All organisms produce a large repertoire of gene-encoded cationic antimicrobial peptides (AMPs), which serve to protect the host from microbial invasion. Most of these molecules directly kill bacteria by targeting and perforating the negatively charged membrane of the pathogen. In light of a worldwide emergence of drug-resistance bacterial pathogens, AMPs are promising therapeutic candidates.
HIV enters the host cell by membrane fusion. To this extent it uses its gp41 envelope protein, comprised of several distinct regions. Our lab has extensively studied the contribution of gp41’s fusion peptide, heptad repeats and transmembrane domain to membrane fusion as well as the effects of lipids on this process.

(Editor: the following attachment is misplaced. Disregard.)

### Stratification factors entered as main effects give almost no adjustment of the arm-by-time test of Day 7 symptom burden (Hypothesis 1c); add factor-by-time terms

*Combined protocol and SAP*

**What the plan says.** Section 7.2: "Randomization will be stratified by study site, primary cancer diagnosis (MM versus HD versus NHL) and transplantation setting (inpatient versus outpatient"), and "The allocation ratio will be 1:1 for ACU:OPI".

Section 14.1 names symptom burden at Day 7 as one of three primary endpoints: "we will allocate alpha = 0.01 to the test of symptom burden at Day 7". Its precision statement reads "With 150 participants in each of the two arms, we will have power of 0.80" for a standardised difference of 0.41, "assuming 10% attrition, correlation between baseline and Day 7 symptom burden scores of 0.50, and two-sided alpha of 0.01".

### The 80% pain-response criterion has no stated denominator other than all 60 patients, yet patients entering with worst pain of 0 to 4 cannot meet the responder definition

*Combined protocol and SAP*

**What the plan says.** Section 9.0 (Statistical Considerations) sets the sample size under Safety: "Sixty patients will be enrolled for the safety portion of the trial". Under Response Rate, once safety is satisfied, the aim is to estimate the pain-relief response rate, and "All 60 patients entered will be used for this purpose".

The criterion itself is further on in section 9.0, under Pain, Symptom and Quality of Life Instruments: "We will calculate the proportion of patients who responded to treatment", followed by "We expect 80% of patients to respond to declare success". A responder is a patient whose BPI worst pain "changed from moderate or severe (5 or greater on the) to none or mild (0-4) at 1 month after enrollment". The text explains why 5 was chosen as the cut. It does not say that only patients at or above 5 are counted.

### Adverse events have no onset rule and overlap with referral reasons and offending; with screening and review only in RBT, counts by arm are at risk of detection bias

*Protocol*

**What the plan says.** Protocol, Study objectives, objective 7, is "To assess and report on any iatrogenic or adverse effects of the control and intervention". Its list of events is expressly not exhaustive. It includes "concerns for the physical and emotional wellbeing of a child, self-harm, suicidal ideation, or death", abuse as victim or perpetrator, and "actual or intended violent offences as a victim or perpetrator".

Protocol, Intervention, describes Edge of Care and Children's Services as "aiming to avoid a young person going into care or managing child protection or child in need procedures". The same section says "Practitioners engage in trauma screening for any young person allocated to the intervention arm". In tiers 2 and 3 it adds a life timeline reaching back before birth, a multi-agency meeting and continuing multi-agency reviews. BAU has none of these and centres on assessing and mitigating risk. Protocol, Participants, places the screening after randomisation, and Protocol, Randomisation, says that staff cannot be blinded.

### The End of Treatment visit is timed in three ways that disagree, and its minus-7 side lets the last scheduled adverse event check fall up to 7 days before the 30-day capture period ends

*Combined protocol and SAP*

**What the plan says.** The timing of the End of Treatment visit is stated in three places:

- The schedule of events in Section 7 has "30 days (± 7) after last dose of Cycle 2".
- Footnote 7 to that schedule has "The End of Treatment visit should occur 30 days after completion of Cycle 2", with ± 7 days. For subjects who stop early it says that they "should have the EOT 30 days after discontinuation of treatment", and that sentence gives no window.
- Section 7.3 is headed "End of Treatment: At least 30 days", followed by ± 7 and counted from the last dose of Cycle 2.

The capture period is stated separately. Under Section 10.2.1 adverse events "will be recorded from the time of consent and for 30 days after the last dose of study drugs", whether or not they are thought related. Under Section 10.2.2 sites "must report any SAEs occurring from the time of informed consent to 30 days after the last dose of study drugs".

TLRs are a family of type I membrane proteins that play a fundamental role in sensing invasions and initiating immune response. When activated, TLRs form homo- or hetero-dimers that result in secretion of pro-inflammatory mediators. Uncontrolled activation of TLRs might lead to a number of pathologies ranging from cystic fibrosis, sepsis, Crohn’s disease and cancer.